A MEDICAL ADVENTURE DURING SPRING BREAK - April 17, 2009
I usually spend my Spring Break traveling somewhere to check out the music scene, going to museums and historical sites during the day, pubs with live music during the early evening, and dance clubs late at night. But this year I had been fighting a virus for a month and was feeling tired, and I couldnÕt think of any new place that I was excited to visit. I decided to divide my time resting, catching up on grading, and visiting a fraternity brother who lives two hours away. It was fortunate that I hadnÕt made any airline reservations, since I ended up spending my Spring Break in the hospital undergoing medical tests followed by heart surgery the next week. I am now home in a slow recovery process that will take about two months. Here are the details if you are interested.
I went to the hospital on March 29, the Sunday before Spring Break. I had sharp abdominal pain that had been constant since lunch. Many tests were done, including a CAT scan of my abdomen, an MRA scan of my abdomen, an ultrasound of my chest, a chest x-ray, and blood tests. The ultrasound suggested a problem with the mitral valve of my heart, so they did a Transesophogal Echocardiogram, which required swallowing something to numb my throat so I could swallow a tube which could take a close-up ultrasound of my heart. That was not pleasant, but was extremely important. It confirmed that that my mitral valve was leaking severely. Instead of dub-dub, my heartbeat sounded like swish-swish.
The doctors also thought that they saw some vegetation on my valve, meaning a bacterial growth. They were concerned that pieces would break off and go elsewhere such as my brain. So they decided to schedule surgery the next week instead of putting me on antibiotics for six weeks first. They already had me on several antibiotics intravenously and did more tests to prepare for the surgery. They did an angiogram, which required putting a catheter in my leg up to my heart so they could put dye in my heart and see it flow through my arteries in an x-ray. It revealed that my major arteries are clear, so the surgeon would not have to do bypass surgery when he repairs my mitral valve. In bypass surgery, a blood vessel is taken from the leg and attached to the heart to bypass a clogged surgery. That surgery is three times as common as valve surgery. Valve surgery occurs more in tall thin people whom you would not expect to need bypass surgery.
To further check on my abdominal pain they inserted another tube in my esophagus but this time I was sedated. It was used to examine my stomach and found that it was mildly inflamed but not serious. In preparation for the surgery they shaved my arms, chest, abdomen, and legs, and had me shower with antibacterial soap to reduce the chance of infections. It was funny looking at my stomach and below which hadnÕt been hairless since I was a pre-adolescent! Having less hair made it less painful later when they pulled off tape holding dressings and tubes in place!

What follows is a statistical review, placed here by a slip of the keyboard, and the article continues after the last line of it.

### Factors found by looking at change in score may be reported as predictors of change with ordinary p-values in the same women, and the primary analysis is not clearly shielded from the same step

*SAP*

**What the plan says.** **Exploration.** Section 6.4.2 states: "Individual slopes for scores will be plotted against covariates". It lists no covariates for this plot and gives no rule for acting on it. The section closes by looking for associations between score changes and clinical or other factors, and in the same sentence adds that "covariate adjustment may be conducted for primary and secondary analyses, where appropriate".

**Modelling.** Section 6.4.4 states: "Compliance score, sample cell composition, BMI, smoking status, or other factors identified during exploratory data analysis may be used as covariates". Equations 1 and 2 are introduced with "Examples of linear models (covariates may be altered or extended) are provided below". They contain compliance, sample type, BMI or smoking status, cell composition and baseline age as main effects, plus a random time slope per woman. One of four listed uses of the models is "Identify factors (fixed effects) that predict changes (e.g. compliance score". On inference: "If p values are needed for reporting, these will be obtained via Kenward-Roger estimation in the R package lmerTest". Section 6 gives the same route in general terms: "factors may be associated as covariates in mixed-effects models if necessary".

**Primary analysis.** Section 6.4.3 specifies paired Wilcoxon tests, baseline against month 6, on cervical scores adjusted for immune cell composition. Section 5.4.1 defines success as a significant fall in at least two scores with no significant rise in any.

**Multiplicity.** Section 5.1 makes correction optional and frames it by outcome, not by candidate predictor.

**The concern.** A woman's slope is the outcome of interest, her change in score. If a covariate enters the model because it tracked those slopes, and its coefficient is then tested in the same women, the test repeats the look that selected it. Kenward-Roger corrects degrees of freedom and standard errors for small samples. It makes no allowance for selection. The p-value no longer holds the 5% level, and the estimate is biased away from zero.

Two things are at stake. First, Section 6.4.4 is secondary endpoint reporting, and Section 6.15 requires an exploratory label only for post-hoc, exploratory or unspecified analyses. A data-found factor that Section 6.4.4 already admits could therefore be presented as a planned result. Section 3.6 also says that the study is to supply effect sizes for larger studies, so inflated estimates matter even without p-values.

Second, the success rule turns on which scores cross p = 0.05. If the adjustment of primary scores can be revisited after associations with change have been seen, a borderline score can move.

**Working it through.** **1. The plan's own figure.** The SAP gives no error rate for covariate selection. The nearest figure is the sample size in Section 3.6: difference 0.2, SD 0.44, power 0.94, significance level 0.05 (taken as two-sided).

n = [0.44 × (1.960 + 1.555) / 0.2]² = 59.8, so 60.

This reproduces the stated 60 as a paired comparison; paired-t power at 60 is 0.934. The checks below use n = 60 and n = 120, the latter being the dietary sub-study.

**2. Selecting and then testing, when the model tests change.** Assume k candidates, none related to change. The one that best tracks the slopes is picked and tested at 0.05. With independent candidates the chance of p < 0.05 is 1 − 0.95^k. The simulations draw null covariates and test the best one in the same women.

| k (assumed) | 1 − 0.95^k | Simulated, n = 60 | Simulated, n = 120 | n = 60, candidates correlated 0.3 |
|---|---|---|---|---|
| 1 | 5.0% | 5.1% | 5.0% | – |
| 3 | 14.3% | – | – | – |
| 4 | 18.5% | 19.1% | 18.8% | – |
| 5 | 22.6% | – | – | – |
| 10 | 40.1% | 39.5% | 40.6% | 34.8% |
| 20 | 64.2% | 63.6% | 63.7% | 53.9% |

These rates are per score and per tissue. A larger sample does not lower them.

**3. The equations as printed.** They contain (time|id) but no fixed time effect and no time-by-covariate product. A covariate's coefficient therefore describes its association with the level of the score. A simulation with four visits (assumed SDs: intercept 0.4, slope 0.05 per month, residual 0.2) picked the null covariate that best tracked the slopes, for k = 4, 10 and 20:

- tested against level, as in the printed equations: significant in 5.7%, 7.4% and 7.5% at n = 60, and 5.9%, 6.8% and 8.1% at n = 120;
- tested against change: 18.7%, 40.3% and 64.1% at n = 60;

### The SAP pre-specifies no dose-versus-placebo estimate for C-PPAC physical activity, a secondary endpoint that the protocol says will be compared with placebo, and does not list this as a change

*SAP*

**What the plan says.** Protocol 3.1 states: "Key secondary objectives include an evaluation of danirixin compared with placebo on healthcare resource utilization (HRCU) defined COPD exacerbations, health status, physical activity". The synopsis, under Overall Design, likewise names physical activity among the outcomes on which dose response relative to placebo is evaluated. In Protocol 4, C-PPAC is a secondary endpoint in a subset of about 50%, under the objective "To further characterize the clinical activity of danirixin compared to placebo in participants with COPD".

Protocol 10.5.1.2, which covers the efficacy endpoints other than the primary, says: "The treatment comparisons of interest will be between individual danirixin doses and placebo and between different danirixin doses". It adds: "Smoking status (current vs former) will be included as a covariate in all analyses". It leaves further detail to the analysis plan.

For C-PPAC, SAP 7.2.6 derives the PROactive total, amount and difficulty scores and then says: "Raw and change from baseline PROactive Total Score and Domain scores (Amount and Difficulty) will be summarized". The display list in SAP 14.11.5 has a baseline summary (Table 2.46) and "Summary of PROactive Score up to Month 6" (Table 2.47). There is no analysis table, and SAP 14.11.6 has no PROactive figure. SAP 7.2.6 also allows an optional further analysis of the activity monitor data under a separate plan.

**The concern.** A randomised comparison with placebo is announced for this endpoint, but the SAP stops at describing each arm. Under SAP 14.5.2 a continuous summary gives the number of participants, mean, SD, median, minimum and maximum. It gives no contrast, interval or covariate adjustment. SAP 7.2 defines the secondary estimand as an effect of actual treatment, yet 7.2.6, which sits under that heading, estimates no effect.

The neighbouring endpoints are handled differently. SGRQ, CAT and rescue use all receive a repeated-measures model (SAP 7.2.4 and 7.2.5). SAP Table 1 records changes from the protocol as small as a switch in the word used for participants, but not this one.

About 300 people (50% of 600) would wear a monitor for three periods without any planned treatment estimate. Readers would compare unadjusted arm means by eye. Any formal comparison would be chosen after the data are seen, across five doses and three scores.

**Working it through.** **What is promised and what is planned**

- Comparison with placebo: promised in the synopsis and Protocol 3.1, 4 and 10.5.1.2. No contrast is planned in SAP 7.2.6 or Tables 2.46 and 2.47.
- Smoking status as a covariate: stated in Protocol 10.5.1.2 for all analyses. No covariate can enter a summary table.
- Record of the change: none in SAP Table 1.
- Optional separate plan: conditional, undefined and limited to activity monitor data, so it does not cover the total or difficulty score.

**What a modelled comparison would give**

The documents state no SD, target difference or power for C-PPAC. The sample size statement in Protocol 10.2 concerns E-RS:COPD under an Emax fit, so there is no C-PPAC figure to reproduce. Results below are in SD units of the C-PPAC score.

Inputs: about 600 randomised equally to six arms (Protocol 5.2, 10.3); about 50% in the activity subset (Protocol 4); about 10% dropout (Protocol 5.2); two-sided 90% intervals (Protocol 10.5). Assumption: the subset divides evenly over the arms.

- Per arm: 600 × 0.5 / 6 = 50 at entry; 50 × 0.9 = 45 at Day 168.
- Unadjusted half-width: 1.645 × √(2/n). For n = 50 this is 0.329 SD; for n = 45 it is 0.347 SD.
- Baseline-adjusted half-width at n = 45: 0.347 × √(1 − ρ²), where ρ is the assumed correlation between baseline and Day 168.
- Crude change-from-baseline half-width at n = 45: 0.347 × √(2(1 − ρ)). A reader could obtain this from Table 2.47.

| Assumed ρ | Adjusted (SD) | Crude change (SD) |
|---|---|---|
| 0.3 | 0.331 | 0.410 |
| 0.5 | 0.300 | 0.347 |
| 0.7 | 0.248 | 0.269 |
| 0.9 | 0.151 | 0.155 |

My surgery was April 9. The surgeon cut through my sternum (the breastbone joining my ribs), pulled back the ribs, and made an incision in the right chamber of my heart to access the mitral valve in the left chamber. He found no bacterial growth. Instead, the valve was loose and flopping about like a parachute with a cut cord. It was the floppying that looked like vegetation in the ultrasound. He was able to repair my valve by tightening it up and inserting a ring, the best possible outcome.
A pig or cow valve would have lasted at most 15 years, while an artificial valve would have required being on a blood thinner the rest of my life, instead of just two months during the recovery period. When you are on blood thinner you can bleed or bruise easily and have to take frequent tests of your blood thickness to balance the amount of blood thinner with the green vegetables you eat since they promote coagulation. Now I will be able to travel and eat whatever I want after my recovery period without that concern!
The surgery started at 7 AM and lasted about six hours. That part was easy for me since I was sedated, but hard on my family members who were anxiously waiting for the outcome. I didnÕt come out of the anesthesia until around 9 PM. But the anesthesia began to wear off before the medication that paralyzed me. I could see and hear, but I couldnÕt move, which was very frustrating. I had a breathing tube in my throat that was uncomfortable and couldnÕt be removed until I was breathing on my own. They shifted my head back on the gurney so my legs wouldnÕt stick out, which made the breathing tube less comfortable, but I couldnÕt tell them. Finally I was able to move my foot back and forth and I tried to signal them. They tried asking me a few questions, but didnÕt think of the right one. When I kept shaking my foot they told me to calm down. So I lay still hoping they would remove the tube which they finally did at 10:15. My throat was sore and it hurt to swallow for two days, so I had to chew my food very thoroughly to get it down.